failures and landslides:
This term includes phenomena of partial or total
instability or failure of natural or manmade slopes.
Landslides may occur due to (a) the mineralogical
composition of the ground (presence of clay minerals), (b) the
presence of faults, especially when their dip is parallel to
that of the slope, (c) the dip of the sedimentary layers (parallel
to the dip of the slope), (d) frequent and heavy rainfall
resulting in erosion and mechanical weakness of the soil or
abrupt increase of the water table, (e) intensive groundwater
pumping resulting in lowering the water table, internal erosion
and reduction of the soil cohesion, and (f) earthquakes and
Cyprus, relatively large and active slope failures and
landslides occur in the western part of the island (Paphos
District), where rocks of the Mamonia Complex and the Kannaviou
Formation are exposed. Characteristic
examples of landslides are observed in the villages of Mamonia,
Kannaviou, Statos, Pentalia, Kritou Marottou, and Anadiou.
In the southern part of the island (Limassol District),
landslides relate chiefly to the Lower Marls of the Lefkara
Formation as well as the Moni Formation (bentonite).
Examples can be seen in the areas of the villages of
Kilani, Silikou, Doros, Korfi, Trimiklini as well as Moni and
Pentakomo. Also, in
northwest Cyprus, landslides can be observed along the roads
from Morphou to Skylloura and from Myrtou to Panagra.
long mining history of Cyprus has resulted in extensive waste
dumps in many areas such as Kalavasos in the south, Limni in the
northwest, Mitsero and Mathiatis in central Cyprus and Troulli
in the east. In all
these examples the waste dumps have been deposited without a
proper design. They are characterised by high porosity and high
compressibility, low density and limited strength.
Thus, under certain conditions the slopes of these dumps
may develop landslide phenomena.
number of measures can be taken either separately or in
conjunction with one another to face the problem of slope
failures and landslides. Such
measures include the decrease of the dip of the slope, the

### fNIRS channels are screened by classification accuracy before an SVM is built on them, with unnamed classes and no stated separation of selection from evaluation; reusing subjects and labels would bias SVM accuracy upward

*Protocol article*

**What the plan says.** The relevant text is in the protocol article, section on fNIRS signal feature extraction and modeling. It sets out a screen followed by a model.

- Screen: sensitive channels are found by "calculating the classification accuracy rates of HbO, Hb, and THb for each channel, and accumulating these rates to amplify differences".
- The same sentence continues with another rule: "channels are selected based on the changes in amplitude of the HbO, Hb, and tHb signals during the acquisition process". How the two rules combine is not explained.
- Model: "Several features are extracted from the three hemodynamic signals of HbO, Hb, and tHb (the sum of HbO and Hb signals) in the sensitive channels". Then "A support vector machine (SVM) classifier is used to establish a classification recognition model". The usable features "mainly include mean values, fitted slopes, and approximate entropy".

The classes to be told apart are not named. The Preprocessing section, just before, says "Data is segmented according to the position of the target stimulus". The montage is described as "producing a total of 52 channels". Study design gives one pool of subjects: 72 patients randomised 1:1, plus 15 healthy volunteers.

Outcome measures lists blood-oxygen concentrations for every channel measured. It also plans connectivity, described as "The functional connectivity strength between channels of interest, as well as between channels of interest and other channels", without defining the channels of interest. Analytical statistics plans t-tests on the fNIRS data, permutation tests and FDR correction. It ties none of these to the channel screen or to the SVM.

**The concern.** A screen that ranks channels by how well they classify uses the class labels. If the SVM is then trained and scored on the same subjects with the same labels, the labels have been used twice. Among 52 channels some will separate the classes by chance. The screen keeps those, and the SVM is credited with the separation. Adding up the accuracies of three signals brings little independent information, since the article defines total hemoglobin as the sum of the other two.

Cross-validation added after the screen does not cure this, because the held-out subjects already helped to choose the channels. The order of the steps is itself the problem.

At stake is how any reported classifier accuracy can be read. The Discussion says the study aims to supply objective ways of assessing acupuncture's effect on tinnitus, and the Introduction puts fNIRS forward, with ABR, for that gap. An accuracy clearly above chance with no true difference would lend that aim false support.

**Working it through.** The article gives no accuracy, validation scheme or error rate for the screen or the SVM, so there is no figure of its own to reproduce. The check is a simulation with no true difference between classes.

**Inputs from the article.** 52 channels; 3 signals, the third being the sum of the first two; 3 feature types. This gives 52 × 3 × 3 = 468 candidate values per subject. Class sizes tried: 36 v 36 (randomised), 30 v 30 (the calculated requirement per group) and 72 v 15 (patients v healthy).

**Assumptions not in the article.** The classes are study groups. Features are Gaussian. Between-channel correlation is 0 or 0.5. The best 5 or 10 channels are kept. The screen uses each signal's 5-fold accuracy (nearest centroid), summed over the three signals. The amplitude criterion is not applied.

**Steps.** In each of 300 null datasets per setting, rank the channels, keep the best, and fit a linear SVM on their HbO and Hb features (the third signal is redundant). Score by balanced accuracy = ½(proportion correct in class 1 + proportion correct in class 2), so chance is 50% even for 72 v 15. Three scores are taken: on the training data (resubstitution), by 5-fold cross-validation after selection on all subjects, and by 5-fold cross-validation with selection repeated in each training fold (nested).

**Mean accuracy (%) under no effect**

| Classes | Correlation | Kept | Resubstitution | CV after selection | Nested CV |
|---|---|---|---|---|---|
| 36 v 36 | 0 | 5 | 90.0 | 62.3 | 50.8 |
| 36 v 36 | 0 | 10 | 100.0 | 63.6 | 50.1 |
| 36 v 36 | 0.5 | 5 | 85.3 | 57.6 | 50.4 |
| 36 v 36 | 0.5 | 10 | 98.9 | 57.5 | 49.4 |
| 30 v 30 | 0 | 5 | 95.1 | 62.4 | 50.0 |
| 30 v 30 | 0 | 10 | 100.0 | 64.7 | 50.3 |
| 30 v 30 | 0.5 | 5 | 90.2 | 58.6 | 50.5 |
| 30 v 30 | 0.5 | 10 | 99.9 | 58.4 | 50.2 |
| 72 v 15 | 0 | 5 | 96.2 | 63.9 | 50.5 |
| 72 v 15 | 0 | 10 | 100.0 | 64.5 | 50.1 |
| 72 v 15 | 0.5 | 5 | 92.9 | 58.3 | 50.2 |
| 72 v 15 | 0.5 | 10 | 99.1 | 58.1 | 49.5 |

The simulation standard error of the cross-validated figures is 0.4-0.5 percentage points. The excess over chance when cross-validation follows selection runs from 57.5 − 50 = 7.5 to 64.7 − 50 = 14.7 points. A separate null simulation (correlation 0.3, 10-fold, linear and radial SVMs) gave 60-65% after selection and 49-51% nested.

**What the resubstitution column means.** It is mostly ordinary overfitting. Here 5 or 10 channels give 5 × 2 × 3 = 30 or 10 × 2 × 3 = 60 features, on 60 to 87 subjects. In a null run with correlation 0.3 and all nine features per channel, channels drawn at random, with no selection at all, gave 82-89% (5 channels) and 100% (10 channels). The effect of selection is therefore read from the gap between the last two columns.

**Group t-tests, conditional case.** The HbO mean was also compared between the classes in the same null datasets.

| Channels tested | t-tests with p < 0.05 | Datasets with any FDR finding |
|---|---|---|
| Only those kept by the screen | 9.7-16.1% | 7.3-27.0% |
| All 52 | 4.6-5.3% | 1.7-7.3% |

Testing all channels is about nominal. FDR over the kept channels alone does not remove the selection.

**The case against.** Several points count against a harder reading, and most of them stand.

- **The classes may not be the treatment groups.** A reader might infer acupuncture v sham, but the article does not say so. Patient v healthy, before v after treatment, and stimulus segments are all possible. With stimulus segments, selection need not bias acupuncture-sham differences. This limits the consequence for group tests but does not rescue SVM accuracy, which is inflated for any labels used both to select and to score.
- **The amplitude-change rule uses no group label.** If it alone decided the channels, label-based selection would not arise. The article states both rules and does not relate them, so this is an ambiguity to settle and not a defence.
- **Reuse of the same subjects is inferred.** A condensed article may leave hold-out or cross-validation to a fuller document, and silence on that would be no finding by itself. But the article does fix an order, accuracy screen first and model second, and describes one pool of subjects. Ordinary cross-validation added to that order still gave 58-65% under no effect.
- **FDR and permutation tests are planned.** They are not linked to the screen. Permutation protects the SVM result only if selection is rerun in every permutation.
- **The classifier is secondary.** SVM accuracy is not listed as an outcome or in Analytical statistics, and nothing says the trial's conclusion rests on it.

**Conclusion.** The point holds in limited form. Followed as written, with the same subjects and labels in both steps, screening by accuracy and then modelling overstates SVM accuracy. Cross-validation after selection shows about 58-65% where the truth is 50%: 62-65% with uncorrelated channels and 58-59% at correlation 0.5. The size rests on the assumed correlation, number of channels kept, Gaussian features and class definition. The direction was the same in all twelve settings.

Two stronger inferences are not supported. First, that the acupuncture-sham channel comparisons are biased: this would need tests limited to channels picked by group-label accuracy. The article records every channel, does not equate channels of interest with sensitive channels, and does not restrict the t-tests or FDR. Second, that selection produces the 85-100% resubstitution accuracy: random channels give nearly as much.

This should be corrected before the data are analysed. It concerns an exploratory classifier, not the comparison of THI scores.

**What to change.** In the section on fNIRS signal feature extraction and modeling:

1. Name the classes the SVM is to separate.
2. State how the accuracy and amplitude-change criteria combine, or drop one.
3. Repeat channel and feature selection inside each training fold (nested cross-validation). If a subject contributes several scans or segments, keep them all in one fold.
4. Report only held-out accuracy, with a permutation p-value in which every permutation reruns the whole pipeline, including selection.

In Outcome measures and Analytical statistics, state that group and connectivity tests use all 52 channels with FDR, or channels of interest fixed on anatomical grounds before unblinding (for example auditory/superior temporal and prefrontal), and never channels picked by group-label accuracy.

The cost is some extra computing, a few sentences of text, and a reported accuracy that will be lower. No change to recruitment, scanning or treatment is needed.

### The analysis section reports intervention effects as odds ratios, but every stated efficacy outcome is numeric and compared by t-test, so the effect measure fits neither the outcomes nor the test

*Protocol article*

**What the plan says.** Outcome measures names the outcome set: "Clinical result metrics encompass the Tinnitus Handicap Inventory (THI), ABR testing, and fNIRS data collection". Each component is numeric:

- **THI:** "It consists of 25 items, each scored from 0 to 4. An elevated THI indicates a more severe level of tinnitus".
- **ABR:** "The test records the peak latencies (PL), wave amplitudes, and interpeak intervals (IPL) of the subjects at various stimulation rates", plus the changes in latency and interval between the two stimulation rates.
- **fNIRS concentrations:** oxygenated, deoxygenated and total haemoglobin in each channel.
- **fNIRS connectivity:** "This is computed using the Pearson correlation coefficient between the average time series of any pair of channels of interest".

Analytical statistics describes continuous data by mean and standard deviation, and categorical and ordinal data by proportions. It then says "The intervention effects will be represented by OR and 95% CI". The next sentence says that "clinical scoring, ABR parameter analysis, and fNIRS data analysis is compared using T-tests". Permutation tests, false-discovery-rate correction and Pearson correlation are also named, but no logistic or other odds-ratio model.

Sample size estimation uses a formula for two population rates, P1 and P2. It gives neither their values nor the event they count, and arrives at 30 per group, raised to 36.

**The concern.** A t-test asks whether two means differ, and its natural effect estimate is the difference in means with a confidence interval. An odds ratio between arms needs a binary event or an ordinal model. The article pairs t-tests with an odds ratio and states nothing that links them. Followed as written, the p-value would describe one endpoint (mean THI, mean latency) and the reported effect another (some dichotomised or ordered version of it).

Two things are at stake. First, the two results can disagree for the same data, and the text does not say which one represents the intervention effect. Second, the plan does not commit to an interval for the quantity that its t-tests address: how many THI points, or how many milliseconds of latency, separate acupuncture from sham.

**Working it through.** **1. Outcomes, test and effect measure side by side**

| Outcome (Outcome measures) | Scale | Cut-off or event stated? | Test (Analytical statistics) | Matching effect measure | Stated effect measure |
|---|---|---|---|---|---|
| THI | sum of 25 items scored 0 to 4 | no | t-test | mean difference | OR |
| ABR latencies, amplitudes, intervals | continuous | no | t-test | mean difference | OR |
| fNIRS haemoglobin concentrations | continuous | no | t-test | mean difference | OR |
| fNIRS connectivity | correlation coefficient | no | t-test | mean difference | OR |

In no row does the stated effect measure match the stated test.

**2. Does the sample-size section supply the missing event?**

unloading of the land-slit mass, the construction of berms or
terraces, the controlled pumping of ground water to maintain a
stable water table, the construction of drainage system and
retaining walls etc.
Rock falls are observed mainly in the mountainous areas
of Cyprus and in natural and manmade slopes.
They are mainly related to one or more causes according
to the geological, topographical and rainfall conditions.
Faults and fractures play an important role, especially
their density and network.
Earthquakes often contribute to the fracturing of the
rock mass and eventually to rock falls.
Rock falls directly affect the safety of the people.
Examples of rock falls have been observed in Lemithou,
Akrounta, Pelentri, Prodromos and along the road from Nicosia to
on the characteristics of each case of rock fall, different
measures can be taken to resolve the problem.
The most frequently used method for facing the problem is
the installation of anchors and rockbolts.
Settlement is the subsidence of a civil structure that is
caused by its weight and the relative compressibility and
deformation of the underlying soil.
Thus, foundation settlements are highly related to the
geological conditions and the mechanical properties of the
clays and gypsum are the main soil types in Cyprus that are
related to foundation settlements.
Cyprus, marls are found in different types according to their